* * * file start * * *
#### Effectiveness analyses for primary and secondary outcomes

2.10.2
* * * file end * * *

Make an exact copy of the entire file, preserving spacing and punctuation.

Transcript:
#### Effectiveness analyses for primary and secondary outcomes

2.10.2